For Chiara,

who once encouraged me

to boldly keep trying.

Introduction

For the last four months, I have experienced the worst level of my illness: I have been completely unable to think for most of the time. So I could do nothing but hanging in there, waiting for a miracle, passing from one medication to the other, well aware that this state could have lasted for years, with no reasonable hope of receiving help from anyone. This has been the quality of my life for most of the last two decades. Then, some days ago, the miracle happened again and I found myself thinking about a theorem I was working on in July. And once more, with a great effort, my mind, which is not so young anymore, started her slow process of recovery. I concluded this proof last night. This is only a poor thing but since it is not present in my books of statistics, I have decided to write it down in my blog, for those who might be interested.

I can now come back to my awkward studies, which span from statistics to computational immunology, from analysis of genetic data to mathematical modelling of bacterial growth. Desperately searching for a cure.

The problem

Let $X_1, X_2, ..., X_m$ be independent random variables with an exponential distribution with pairwise distinct parameters $\lambda_1, \lambda_2, ..., \lambda_m$, respectively. Our problem is: what is the expression of the distribution of the random variable $Y = X_1 + X_2 + ... + X_m$? I faced the problem for m = 2, 3, 4. Then, when I was quite sure of the expression of the general formula of $f_Y$ (the distribution of Y) I made my attempt to prove it inductively. But before starting, we need to mention two preliminary results that I won’t demonstrate since you can find these proofs in any book of statistics.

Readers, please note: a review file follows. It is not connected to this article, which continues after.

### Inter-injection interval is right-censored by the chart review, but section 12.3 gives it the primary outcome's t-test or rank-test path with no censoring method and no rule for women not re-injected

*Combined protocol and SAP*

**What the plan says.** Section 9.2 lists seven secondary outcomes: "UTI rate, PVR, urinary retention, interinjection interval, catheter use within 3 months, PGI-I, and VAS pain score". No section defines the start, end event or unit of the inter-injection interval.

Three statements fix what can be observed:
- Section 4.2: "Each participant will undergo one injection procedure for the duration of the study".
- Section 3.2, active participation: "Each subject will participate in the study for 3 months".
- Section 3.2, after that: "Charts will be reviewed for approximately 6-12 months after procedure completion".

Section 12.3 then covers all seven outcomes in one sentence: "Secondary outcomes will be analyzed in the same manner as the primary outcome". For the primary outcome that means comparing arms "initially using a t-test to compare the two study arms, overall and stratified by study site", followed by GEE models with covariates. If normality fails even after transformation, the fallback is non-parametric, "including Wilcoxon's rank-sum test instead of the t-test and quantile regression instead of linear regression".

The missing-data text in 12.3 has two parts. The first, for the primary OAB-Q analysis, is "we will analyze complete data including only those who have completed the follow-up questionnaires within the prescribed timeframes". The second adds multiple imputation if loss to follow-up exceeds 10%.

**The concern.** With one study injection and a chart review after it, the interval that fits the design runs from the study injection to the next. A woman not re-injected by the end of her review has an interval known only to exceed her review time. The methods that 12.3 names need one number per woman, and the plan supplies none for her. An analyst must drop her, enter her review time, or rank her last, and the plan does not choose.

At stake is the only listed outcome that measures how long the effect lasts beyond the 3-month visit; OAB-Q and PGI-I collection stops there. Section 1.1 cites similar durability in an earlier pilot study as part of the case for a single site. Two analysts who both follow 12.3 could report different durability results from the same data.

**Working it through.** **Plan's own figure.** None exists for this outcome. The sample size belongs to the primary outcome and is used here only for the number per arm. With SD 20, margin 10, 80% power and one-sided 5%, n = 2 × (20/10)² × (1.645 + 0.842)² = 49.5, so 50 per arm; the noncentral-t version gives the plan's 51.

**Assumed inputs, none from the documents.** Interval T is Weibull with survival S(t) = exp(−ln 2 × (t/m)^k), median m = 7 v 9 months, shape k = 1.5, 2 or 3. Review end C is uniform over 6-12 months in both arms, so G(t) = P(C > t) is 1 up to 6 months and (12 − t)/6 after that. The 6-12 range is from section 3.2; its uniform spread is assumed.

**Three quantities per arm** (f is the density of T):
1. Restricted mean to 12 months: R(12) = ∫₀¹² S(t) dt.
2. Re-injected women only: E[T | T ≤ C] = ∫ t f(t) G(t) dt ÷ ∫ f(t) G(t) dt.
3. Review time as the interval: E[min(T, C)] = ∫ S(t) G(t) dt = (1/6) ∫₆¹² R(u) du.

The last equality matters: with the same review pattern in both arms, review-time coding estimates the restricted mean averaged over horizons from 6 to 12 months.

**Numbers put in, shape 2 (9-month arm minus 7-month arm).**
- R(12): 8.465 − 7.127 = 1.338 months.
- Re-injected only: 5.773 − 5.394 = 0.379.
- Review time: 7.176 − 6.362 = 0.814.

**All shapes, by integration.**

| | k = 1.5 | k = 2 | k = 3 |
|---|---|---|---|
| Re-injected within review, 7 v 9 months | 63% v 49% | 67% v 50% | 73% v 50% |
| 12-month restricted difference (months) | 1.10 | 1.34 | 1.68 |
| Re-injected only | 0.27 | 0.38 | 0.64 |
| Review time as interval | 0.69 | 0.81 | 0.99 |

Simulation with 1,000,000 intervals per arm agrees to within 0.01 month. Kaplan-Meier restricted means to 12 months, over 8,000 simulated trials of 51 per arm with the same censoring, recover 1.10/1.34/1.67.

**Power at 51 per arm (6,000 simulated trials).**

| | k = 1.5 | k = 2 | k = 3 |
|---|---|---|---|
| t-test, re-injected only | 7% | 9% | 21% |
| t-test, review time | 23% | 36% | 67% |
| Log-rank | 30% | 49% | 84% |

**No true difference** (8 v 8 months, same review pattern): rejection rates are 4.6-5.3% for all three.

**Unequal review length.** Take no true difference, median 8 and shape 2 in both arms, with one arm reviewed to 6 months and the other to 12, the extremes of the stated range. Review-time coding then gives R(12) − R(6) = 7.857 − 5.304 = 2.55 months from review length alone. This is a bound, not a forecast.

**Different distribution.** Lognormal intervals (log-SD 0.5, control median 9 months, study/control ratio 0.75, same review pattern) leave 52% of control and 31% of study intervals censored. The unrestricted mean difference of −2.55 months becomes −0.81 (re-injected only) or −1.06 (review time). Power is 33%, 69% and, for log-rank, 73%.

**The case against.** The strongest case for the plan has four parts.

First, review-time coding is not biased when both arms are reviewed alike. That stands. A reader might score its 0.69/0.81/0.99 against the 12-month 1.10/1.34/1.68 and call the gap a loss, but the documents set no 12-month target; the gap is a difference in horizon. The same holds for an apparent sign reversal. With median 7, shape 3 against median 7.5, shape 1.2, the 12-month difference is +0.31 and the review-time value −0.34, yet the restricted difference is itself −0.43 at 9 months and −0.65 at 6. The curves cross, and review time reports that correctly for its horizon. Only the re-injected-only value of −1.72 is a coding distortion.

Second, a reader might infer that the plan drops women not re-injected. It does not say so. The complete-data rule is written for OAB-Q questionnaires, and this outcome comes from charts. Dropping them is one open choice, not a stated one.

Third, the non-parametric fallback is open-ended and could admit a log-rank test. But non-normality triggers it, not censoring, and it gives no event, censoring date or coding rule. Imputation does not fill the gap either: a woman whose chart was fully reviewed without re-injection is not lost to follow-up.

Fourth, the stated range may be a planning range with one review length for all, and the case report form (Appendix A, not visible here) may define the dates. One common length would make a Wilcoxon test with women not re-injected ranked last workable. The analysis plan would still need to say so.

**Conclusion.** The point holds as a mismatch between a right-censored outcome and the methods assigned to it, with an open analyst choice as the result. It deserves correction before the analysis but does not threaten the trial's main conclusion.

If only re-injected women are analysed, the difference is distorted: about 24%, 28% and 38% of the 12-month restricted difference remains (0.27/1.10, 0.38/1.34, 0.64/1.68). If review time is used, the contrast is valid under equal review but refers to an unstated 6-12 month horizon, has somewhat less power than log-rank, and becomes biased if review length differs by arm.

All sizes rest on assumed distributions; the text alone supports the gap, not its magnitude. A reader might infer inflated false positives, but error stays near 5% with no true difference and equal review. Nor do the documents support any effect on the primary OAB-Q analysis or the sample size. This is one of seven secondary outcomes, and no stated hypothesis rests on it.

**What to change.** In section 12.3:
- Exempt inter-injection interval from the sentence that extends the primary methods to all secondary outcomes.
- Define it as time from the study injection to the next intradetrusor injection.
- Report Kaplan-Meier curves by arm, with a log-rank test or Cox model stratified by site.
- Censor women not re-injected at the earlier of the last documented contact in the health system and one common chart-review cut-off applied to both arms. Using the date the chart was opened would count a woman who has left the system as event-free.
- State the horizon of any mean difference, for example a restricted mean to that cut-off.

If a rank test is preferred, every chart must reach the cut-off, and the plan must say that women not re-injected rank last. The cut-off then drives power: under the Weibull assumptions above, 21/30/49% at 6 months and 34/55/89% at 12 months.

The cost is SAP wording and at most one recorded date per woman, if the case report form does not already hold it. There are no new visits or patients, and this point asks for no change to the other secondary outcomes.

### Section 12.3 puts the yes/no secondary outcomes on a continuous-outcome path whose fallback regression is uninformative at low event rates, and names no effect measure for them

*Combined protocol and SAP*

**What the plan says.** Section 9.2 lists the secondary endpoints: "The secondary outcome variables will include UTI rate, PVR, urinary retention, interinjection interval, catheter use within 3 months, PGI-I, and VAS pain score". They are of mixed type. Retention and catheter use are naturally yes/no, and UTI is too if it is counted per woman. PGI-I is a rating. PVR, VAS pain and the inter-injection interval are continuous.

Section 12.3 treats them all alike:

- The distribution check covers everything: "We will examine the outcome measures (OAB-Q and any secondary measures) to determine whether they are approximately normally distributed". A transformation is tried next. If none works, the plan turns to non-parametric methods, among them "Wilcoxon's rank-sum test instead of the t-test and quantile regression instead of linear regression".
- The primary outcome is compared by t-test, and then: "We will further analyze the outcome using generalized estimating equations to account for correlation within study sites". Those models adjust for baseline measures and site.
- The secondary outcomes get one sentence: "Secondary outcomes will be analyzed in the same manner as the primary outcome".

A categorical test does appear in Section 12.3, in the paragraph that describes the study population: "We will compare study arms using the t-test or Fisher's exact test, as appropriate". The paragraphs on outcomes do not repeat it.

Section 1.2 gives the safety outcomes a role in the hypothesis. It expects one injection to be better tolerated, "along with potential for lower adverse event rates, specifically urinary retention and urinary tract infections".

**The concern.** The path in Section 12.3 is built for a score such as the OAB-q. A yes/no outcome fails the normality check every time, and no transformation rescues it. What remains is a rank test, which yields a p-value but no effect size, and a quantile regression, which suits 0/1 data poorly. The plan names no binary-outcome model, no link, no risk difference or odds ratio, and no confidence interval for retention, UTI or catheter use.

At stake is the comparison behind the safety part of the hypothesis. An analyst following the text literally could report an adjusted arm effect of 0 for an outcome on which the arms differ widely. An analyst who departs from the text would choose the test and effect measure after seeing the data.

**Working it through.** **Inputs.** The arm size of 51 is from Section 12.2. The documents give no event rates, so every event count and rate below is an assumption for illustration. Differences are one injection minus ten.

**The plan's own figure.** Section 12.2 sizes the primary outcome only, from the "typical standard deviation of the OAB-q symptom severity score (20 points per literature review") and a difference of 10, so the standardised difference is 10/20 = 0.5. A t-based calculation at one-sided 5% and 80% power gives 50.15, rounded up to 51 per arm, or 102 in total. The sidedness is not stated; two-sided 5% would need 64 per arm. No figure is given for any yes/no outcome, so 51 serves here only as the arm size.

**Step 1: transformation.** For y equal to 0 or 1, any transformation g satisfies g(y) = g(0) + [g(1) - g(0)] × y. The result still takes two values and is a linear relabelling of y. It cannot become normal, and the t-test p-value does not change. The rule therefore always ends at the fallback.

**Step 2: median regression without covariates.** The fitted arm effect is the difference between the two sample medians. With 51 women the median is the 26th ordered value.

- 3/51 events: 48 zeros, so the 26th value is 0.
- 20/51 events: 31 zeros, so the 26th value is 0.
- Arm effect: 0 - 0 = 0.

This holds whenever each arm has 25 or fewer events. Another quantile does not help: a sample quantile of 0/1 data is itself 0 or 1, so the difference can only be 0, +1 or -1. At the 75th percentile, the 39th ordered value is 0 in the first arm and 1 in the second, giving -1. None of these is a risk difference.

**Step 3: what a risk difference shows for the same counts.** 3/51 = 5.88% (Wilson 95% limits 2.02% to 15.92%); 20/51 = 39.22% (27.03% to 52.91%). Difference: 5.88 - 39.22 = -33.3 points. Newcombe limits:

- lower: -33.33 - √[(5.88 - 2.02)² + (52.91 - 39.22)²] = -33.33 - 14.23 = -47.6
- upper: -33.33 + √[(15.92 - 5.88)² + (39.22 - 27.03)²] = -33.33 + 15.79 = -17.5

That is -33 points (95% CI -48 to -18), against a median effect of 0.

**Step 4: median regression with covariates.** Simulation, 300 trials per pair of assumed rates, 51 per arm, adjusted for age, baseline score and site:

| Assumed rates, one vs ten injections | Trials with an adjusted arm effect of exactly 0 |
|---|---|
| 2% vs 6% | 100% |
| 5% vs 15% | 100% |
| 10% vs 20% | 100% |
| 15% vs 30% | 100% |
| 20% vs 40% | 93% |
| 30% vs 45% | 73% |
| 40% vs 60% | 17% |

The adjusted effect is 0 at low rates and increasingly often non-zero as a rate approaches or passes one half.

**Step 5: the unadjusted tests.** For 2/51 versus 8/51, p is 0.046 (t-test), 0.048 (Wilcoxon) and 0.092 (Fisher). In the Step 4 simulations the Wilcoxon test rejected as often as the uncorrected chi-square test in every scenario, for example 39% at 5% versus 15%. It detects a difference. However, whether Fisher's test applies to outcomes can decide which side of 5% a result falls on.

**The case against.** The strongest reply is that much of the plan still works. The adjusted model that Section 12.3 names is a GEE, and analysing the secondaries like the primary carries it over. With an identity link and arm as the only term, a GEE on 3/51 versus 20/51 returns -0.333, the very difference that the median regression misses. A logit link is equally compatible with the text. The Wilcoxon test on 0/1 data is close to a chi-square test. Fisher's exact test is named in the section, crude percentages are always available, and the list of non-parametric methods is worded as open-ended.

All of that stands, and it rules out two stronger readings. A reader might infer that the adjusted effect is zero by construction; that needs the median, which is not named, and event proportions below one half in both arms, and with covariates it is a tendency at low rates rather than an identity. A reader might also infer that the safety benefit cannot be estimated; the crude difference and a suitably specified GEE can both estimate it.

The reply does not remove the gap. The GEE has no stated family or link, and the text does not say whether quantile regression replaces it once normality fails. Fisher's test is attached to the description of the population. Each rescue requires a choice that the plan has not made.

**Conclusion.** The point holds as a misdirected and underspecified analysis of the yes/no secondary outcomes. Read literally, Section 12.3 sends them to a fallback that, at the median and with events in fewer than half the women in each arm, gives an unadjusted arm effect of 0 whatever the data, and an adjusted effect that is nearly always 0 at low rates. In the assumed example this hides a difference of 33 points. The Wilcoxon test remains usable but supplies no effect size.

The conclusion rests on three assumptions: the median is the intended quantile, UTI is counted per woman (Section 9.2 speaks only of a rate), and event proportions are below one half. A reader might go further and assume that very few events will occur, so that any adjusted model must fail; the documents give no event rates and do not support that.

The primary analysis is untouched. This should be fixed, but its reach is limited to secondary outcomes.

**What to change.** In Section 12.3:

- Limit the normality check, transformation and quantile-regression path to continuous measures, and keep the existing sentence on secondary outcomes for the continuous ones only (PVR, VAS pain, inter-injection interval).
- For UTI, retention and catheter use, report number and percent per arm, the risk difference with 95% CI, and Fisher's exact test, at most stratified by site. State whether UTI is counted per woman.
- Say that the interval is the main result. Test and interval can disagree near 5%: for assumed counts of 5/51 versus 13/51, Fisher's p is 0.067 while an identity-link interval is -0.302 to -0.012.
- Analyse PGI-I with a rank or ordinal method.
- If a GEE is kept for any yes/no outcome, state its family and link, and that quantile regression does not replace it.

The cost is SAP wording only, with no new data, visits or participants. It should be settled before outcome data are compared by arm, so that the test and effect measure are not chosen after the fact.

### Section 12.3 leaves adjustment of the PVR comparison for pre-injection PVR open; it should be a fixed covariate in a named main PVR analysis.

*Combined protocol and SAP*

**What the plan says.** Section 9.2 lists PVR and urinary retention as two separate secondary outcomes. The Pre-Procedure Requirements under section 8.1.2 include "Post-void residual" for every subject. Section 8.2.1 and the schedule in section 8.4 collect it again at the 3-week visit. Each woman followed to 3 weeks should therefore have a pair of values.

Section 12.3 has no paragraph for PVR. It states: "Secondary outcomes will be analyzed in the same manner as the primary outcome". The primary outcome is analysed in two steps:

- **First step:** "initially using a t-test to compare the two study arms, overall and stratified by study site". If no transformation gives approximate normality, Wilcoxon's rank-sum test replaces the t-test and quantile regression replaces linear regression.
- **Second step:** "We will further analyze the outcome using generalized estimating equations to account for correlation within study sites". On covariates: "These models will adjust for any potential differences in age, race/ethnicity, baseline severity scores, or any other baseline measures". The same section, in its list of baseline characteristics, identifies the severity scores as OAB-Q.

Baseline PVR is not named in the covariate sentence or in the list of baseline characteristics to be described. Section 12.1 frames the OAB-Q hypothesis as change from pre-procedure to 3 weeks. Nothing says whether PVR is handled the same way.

PROPOSITION 1. Let $X_1, X_2$ be independent random variables. The distribution of  $Y = X_1 + X_2$ is given by:

where f_X is the distribution of the random vector [$X_1, X_2$].

PROPOSITION 2. Let $X_1, X_2, X_3$ be independent random variables. The two random variables $Y _1 = X_1 + X_2 + ...+ X_n$ and $Y _2 = X_1 + X_2 + ...+ X_m$ (with n<m) are independent.

DEFINITION 1. For those who might be wondering how the exponential distribution of a random variable $X_i$ with a parameter $\lambda_i$ looks like, I remind that it is given by:

Guessing the solution

As mentioned, I solved the problem for m = 2, 3, 4 in order to understand what the general formula for $f_Y$ might have looked like.

PROPOSITION 3 (m = 2). Let $X_1, X_2$ be independent exponential random variables with distinct parameters $\lambda_1, \lambda_2$, respectively. The law of $Y _1 = X_1 + X_2$ is given by:

Proof. We just have to substitute $f_{X_1}, f_{X_2}$ in Prop. 1. We obtain:

And the demonstration is complete ♦

PROPOSITION 4 (m = 3). Let $X_1, X_2, X_3$ be independent exponential random variables with pairwise distinct parameters $\lambda_1, \lambda_2, \lambda_3$, respectively. The law of $Y _1 = X_1 + X_2 + X_3$ is given by:

Proof. If we define $Y _1 = X_1 + X_2$ and $Y _2 = X_3$, then we can say – thanks to Prop. 2 – that $Y _1$ and $Y _2$ are independent. This means that – according to Prop. 1 – we have